Yeah, I know how jerky that sounds – I’m stepping in the ring with some super heavyweights there, right? Please understand though, that I’m not being egotistical when I say that. They do some things way better than I do. Just not USP. And like Muhammed Ali once said, ‘It’s not bragging if you can do it.
Anyhoo, my point is, ANYONE can get good at creating USPs. If you’re a copywriter or consultant, it’s a wide-open goal. 30 years ago businesses were struggling with this. They are still struggling with USP creation today. Because they are approaching it from the wrong angle – they are trying to solve the problem through creativity. And a powerful USP has nothing to do with being creative. Well, there is a little bit of creativity involved, but I promise you it’s a tiny element.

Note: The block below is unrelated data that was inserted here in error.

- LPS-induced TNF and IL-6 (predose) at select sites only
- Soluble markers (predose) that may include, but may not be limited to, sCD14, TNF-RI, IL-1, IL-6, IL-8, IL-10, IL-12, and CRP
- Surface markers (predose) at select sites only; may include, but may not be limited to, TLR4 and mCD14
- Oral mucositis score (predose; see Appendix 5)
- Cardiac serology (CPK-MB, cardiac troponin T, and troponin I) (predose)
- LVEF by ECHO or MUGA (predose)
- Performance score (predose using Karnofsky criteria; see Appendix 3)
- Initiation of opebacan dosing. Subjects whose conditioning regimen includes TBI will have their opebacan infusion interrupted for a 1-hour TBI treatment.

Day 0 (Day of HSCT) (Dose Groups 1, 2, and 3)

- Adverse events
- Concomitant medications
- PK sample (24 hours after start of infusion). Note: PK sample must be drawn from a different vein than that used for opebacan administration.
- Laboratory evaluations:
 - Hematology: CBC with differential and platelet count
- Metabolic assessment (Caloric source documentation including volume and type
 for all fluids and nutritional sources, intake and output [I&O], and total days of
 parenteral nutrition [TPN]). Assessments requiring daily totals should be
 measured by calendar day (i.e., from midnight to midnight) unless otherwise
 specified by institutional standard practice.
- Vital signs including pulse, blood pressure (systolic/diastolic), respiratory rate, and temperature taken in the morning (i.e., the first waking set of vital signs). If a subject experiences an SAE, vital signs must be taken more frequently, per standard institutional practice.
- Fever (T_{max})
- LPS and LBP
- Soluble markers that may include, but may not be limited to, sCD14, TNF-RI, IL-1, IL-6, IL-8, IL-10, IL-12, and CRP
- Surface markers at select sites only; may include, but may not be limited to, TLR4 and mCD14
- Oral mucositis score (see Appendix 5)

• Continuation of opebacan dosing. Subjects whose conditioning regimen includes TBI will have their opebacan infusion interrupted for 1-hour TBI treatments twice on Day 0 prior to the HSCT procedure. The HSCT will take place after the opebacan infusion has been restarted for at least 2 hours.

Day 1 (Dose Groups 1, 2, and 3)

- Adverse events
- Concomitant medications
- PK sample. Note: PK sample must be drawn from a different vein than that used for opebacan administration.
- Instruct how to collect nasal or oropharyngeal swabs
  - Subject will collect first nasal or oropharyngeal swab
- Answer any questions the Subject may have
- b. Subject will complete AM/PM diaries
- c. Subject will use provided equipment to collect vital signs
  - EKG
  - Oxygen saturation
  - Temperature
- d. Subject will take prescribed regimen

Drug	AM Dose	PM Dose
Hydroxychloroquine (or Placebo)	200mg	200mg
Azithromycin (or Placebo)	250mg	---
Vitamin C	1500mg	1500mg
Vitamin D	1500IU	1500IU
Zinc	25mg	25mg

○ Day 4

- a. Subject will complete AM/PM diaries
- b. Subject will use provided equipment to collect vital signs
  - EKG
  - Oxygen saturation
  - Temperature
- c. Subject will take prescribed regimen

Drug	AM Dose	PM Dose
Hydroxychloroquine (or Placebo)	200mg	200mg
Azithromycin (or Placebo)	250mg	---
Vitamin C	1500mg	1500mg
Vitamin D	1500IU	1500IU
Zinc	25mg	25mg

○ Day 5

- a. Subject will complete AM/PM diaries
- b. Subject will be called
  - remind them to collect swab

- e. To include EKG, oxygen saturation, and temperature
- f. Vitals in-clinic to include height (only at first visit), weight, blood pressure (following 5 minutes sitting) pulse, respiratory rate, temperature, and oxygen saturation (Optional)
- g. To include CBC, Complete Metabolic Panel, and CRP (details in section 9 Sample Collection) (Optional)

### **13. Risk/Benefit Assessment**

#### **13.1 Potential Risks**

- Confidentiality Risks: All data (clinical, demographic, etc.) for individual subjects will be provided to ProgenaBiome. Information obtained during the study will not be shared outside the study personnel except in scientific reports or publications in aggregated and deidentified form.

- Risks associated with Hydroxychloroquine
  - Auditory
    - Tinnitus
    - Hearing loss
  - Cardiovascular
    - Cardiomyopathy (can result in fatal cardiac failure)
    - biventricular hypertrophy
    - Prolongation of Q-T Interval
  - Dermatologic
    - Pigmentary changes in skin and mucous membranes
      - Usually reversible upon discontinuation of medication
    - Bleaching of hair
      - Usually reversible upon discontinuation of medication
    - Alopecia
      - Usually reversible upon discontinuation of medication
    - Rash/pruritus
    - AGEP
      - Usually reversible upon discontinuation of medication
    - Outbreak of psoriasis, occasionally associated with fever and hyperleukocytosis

You see I got lucky when I first started in the ‘advice business’ some 30 years ago. I got some really good advice myself. And I’m going to pass that same advice on to you today.
A guy WITH an expensive MBA and a glittering corporate track record gave me some life-changing advice whilst we traded shots from a bottle of bourbon one lunchtime (ah, I miss the 80s!
If you want to be successful as a consultant he said, “You don’t need to know all of the answers, but you do need to know all of the questions”. I later heard Tony Robbins, arguably the world’s most successful coach say, ‘questions are the answer.’
I don’t need to be led to the water more than twice before I start drinking. So I developed a thirst for discovering EVERY question you need to ask in order to create a USP. I’ll show you how in a second. But eventually, I had over 100.